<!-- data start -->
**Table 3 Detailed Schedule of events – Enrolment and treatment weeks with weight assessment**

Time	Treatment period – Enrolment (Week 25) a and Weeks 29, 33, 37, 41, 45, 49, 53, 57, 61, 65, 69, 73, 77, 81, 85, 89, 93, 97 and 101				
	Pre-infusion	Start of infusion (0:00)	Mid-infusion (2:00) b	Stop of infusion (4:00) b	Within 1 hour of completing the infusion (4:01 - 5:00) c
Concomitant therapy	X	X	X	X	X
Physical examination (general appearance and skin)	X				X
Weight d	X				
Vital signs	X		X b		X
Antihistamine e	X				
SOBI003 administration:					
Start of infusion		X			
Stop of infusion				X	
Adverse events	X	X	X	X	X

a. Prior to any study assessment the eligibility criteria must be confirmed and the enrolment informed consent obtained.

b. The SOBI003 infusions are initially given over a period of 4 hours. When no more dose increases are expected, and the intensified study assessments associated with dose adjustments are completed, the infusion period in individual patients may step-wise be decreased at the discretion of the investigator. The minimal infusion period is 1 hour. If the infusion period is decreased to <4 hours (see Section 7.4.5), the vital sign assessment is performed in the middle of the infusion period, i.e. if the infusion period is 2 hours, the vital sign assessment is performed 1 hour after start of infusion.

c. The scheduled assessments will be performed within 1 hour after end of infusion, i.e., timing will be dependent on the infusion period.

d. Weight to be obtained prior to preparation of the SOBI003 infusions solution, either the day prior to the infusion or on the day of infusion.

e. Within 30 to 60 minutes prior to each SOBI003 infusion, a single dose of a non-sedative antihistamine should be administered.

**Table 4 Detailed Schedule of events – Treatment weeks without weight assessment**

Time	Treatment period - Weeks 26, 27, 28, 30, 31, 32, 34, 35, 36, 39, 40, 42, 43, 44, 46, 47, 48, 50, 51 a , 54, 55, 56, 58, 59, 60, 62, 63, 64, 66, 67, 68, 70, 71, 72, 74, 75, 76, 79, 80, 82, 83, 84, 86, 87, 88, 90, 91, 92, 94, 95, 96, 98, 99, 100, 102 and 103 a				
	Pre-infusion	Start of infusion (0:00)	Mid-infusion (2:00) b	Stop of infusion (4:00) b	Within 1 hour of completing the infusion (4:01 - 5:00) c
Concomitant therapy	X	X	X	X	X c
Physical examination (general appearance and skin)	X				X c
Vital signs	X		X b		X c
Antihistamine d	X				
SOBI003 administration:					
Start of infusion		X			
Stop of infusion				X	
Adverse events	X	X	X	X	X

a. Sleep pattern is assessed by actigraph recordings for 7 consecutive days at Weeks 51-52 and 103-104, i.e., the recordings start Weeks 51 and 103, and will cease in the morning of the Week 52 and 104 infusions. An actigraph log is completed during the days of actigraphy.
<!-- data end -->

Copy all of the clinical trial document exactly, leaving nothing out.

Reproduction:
**Table 3 Detailed Schedule of events – Enrolment and treatment weeks with weight assessment**

Time	Treatment period – Enrolment (Week 25) a and Weeks 29, 33, 37, 41, 45, 49, 53, 57, 61, 65, 69, 73, 77, 81, 85, 89, 93, 97 and 101				
	Pre-infusion	Start of infusion (0:00)	Mid-infusion (2:00) b	Stop of infusion (4:00) b	Within 1 hour of completing the infusion (4:01 - 5:00) c
Concomitant therapy	X	X	X	X	X
Physical examination (general appearance and skin)	X				X
Weight d	X				
Vital signs	X		X b		X
Antihistamine e	X				
SOBI003 administration:					
Start of infusion		X			
Stop of infusion				X	
Adverse events	X	X	X	X	X

a. Prior to any study assessment the eligibility criteria must be confirmed and the enrolment informed consent obtained.

b. The SOBI003 infusions are initially given over a period of 4 hours. When no more dose increases are expected, and the intensified study assessments associated with dose adjustments are completed, the infusion period in individual patients may step-wise be decreased at the discretion of the investigator. The minimal infusion period is 1 hour. If the infusion period is decreased to <4 hours (see Section 7.4.5), the vital sign assessment is performed in the middle of the infusion period, i.e. if the infusion period is 2 hours, the vital sign assessment is performed 1 hour after start of infusion.

c. The scheduled assessments will be performed within 1 hour after end of infusion, i.e., timing will be dependent on the infusion period.

d. Weight to be obtained prior to preparation of the SOBI003 infusions solution, either the day prior to the infusion or on the day of infusion.

e. Within 30 to 60 minutes prior to each SOBI003 infusion, a single dose of a non-sedative antihistamine should be administered.

**Table 4 Detailed Schedule of events – Treatment weeks without weight assessment**

Time	Treatment period - Weeks 26, 27, 28, 30, 31, 32, 34, 35, 36, 39, 40, 42, 43, 44, 46, 47, 48, 50, 51 a , 54, 55, 56, 58, 59, 60, 62, 63, 64, 66, 67, 68, 70, 71, 72, 74, 75, 76, 79, 80, 82, 83, 84, 86, 87, 88, 90, 91, 92, 94, 95, 96, 98, 99, 100, 102 and 103 a				
	Pre-infusion	Start of infusion (0:00)	Mid-infusion (2:00) b	Stop of infusion (4:00) b	Within 1 hour of completing the infusion (4:01 - 5:00) c
Concomitant therapy	X	X	X	X	X c
Physical examination (general appearance and skin)	X				X c
Vital signs	X		X b		X c
Antihistamine d	X				
SOBI003 administration:					
Start of infusion		X			
Stop of infusion				X	
Adverse events	X	X	X	X	X

a. Sleep pattern is assessed by actigraph recordings for 7 consecutive days at Weeks 51-52 and 103-104, i.e., the recordings start Weeks 51 and 103, and will cease in the morning of the Week 52 and 104 infusions. An actigraph log is completed during the days of actigraphy.